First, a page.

June 11, 2022 In Uncategorized


A two Judge Bench of the Hon’ble Supreme Court of India comprising of Justice M.R. Shah and Justice Aniruddha Bose passed a Judgment dated 09-06-2022 in the case of Swaminathan Kunchu Acharya v. State of Gujarat & Ors. (Criminal Appeal No. 898 of 2022) and reiterated that in case of custody of a minor child, the paramount consideration remains welfare and interest of the child.

In the present case, parents of one Pranav Acharya aged 5 years (hereinafter referred to as Corpus), used to reside and work in Ahmedabad. Unfortunately, both the parents of the Corpus died during the second wave of Covid­19. While the parents were infected with Covid-19, the minor Corpus was residing with his maternal aunt i.e. the Respondent No.4 herein (aged 46 years) who used to stay in Dahod, which is a tribal area/district in Gujarat.

The original Writ Petitioner before the High Court of Gujarat at Ahmedabad (High Court) and the Appellant herein before the Supreme Court, who is the Paternal Grandfather of the minor Corpus, aged 71 years, residing in Ahmedabad had approached the High Court by way of the Writ Petition – seeking writ of habeas corpus alleging that Respondent No. 4 was not allowing them to enter the house of his son and daughter in law and also not allowing to take belongings of the minor Corpus. It was also alleged that the Appellant was not even permitted to meet the Corpus. Therefore, the Appellant sought the custody of the minor Corpus before the High Court. The Interim Custody   of   the   minor   Corpus   was given   to   the Appellant vide an Interim Order dated 13-09-2021, and the said custody remained with the Appellant till the final disposal of the Writ Petition before the High Court. The minor Corpus also showed an inclination towards staying with his grandparents as recorded in the High Court Order dated 23-12-2021.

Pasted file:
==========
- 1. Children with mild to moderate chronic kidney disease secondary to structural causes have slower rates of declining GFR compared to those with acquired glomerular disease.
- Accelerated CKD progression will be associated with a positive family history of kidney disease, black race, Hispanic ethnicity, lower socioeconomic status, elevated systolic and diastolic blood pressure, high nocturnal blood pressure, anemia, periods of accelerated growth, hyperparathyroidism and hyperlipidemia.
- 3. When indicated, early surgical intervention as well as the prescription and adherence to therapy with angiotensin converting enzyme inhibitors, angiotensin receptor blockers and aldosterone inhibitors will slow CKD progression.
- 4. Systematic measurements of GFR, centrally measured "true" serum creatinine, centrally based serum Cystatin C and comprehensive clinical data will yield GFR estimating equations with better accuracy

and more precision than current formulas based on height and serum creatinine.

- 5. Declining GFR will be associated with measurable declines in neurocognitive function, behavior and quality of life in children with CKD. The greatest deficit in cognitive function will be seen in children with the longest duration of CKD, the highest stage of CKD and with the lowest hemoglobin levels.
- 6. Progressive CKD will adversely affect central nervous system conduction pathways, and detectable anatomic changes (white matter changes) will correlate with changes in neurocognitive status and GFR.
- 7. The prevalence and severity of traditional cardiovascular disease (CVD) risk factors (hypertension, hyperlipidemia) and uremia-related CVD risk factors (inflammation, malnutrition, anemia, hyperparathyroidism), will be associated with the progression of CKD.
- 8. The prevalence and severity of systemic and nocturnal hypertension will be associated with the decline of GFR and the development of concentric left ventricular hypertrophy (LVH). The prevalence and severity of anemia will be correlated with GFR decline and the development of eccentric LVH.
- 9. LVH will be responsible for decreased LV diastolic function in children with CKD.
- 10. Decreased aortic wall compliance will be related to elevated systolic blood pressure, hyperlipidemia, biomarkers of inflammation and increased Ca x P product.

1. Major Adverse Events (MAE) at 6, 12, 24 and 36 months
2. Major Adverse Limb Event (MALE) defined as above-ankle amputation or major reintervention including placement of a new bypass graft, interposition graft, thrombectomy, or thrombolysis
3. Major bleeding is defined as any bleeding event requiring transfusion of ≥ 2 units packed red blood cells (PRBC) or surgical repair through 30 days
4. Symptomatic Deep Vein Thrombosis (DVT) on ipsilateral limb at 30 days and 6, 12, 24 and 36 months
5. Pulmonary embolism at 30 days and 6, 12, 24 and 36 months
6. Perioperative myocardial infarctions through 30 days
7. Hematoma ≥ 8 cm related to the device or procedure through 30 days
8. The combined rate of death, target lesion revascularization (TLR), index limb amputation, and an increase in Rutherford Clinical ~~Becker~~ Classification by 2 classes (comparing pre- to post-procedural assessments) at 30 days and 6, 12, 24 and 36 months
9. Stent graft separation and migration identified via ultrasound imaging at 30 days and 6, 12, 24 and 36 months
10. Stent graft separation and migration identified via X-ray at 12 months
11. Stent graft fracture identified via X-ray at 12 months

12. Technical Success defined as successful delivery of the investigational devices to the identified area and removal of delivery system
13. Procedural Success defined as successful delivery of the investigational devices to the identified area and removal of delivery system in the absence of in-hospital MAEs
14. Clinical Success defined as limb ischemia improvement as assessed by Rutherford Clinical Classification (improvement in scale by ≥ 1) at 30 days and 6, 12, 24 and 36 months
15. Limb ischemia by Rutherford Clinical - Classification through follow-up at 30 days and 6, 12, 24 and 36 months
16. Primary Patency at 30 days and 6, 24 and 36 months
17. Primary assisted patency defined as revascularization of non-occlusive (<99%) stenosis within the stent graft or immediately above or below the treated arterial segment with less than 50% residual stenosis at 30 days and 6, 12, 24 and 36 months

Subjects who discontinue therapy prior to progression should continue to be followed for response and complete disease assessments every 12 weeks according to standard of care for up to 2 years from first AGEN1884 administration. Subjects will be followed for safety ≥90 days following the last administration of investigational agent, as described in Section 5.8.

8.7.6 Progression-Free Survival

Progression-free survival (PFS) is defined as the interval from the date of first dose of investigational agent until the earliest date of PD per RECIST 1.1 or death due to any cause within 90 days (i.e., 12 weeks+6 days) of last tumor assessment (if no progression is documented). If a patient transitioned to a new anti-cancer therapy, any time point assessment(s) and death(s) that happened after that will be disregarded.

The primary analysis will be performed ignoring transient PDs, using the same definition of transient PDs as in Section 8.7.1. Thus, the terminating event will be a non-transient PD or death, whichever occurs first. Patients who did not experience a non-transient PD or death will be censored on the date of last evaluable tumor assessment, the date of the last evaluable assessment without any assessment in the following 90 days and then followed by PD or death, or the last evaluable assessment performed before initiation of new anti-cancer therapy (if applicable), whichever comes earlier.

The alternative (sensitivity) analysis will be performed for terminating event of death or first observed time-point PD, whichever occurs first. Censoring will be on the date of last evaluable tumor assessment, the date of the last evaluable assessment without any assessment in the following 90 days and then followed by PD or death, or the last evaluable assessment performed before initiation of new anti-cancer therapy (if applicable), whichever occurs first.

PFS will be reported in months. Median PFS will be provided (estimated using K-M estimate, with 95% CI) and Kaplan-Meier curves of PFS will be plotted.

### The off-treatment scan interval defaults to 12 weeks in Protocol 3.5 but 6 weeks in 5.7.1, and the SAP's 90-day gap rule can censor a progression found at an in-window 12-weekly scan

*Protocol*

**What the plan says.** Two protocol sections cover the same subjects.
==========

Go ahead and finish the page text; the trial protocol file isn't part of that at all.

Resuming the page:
However, the High Court in Special Criminal Application No. 6708/2021, directed the Appellant to give custody of the Corpus on 31-05-2022 to Respondent No. 4 vide Impugned Judgment and Order dated 02-05-2022. The High Court based its judgment on the view that the Paternal Grandparents are in their old age i.e. 71 years and 63 years respectively against which Respondent No. 4 is aged 46 years and has a bigger family. Also, the Appellant was a retired Government servant depending upon the pension against which Respondent No. 4 was a Government employee and therefore she will be in a better position to take care of the minor Corpus. The High Court has also further observed that Respondent No. 4 will have to provide paternal grandparents a right to meet the Corpus on regular basis, preferably twice in a month, whenever convenient to both the families.

Aggrieved and dissatisfied with the Impugned Judgment and Order dated 02-05-2022 of the High Court, the Appellant preferred an Appeal before the Apex Court. After taking into consideration the facts and circumstances of the case, the Bench noted that the grounds considered by the High Court in granting the custody of the minor Corpus to Respondent No. 4 may be relevant but not germane. The Supreme Court in this regard observed as follows: